Five minutes before serving, put your broccoli in with the carrots and potatoes. You can either put it directly in the saucepan (it doesn’t need to be covered by the water), or use a metal sieve inside your saucepan as a steamer.

Photograph of a saucepan (containing carrots and potatoes) with a metal sieve full of broccoli inside
If you line up the handle of your sieve with the handle of the saucepan, you’re less likely to knock it over

Make sure to check your fish and vegetables are cooked through before serving!

Photograph of a piece of smoked haddock; boiled potatoes, carrots, and broccoli; and fried leek and pepper on a white plate
My family loves veggies, so I added some fried peppers and leeks to this dish!

This meal is a bit harder than the one-pot recipes I’ve written so far, but it’s a great staple meal in our house! You can use a wide variety of fish, and for a bit of vegetable variety try replacing the broccoli with frozen peas or tinned sweetcorn.

If you make fish supper with this recipe, I’d love to see a picture of your finished dish!

How to Chop Broccoli – into florets

If you haven’t already, please make sure you’re familiar with basic knife safety before starting this tutorial. (link)

I think a lot of people have a bit of a love/hate relationship with green vegetables, but broccoli is a firm favourite of mine. Broccoli is an interesting vegetable because it’s actually the flowers of the broccoli plant!

If you can, try not to wash your broccoli. A lot of water can get trapped between the flowers, which can make it rather soggy to eat.

Broccoli is sold in ‘heads’, and the individual ‘branches’ are called florets (see the picture below). In this tutorial I’ll teach you how to cut and cook the florets.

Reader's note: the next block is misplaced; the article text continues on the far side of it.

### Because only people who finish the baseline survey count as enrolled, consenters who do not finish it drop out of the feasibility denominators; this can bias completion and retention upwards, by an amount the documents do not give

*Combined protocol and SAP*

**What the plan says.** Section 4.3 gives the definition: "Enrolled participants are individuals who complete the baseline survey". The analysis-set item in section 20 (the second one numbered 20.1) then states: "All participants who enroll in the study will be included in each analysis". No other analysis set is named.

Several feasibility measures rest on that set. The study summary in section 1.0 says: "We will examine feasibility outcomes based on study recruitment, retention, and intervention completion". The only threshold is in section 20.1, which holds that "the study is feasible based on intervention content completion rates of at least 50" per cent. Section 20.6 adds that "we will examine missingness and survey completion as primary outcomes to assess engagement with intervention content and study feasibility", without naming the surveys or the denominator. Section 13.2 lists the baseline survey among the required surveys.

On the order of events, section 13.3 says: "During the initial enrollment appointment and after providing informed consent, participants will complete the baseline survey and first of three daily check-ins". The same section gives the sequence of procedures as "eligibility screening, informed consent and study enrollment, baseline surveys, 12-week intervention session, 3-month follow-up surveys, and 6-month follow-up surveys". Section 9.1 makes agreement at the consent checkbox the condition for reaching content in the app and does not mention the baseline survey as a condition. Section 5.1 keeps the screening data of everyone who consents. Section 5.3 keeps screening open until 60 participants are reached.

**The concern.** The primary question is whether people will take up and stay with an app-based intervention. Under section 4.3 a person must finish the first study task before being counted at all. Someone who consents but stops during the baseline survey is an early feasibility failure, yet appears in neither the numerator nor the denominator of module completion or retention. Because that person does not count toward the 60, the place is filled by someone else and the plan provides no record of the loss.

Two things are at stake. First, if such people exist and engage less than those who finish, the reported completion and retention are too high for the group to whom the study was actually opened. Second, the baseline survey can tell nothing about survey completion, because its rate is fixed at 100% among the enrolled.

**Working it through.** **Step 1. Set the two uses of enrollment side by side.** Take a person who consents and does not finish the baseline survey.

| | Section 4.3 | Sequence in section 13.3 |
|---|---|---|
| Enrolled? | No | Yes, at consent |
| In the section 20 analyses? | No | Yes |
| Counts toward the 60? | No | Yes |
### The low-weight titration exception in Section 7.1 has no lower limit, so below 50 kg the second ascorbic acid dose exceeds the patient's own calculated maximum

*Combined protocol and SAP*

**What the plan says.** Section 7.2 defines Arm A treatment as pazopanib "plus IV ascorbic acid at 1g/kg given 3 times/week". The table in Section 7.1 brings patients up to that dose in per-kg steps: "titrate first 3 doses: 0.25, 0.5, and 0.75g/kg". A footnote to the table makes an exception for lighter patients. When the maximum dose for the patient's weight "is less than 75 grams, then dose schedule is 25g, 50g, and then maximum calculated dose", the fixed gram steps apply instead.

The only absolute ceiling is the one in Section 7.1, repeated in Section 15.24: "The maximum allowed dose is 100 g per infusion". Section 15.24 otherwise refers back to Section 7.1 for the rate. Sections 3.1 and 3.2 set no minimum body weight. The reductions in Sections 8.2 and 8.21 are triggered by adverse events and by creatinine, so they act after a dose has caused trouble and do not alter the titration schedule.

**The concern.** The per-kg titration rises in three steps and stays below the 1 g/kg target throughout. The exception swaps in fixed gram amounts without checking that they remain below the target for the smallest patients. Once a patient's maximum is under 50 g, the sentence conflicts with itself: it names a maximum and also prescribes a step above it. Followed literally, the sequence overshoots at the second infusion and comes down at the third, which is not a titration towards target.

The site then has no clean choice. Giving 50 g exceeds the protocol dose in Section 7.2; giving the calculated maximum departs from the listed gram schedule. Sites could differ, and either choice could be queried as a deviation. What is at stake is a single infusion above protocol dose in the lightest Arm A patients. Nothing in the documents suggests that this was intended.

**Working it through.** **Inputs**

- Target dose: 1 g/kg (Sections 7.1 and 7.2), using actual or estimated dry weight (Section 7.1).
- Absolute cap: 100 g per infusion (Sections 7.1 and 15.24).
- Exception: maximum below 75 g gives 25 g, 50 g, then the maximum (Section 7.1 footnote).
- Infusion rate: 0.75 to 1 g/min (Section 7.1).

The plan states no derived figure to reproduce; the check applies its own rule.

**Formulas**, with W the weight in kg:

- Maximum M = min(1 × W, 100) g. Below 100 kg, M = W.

Hand drawing of a broccoli
The grey circle indicates one floret

For cutting, it’s easiest to work from the outside in. Hold the broccoli so that the floret you want is as close as possible to the chopping board. (I like to hold the stalk with my left hand as I cut with my right.) Slide your knife between the floret and the stalk, and chop downwards.

Hand drawing of a broccoli showing cutting guidelines (grey dotted lines)

Carry on chopping, working from the outside in, until you have enough broccoli. (Depending on the size of the florets, I usually allow 1-3 florets per person.) The very top of the broccoli can be a little tricky because the florets become less clearly defined. Just try and cut it into pieces about the same size as the florets you’ve already chopped.

Hand drawing of a broccoli floret showing cutting guidelines (grey dotted lines)





It’s a really common mistake for people to overcook broccoli; one of the reasons is that the stalk cooks more slowly than the flowers. To combat this, place the broccoli florets upside down and cut about halfway down the stem. Try and make sure all the pieces of stem are smaller than about ½cm (quarter of an inch).



Broccoli only takes about five minutes to cook, whether you’re boiling, microwaving, or steaming. (If you’re boiling or steaming, place the florets with the stalks at the bottom.) Once cooked, broccoli turns a slightly brighter colour than when it’s raw. It also looks a little shinier! And just like carrots and potatoes, cooked broccoli is soft enough to easily poke a fork into.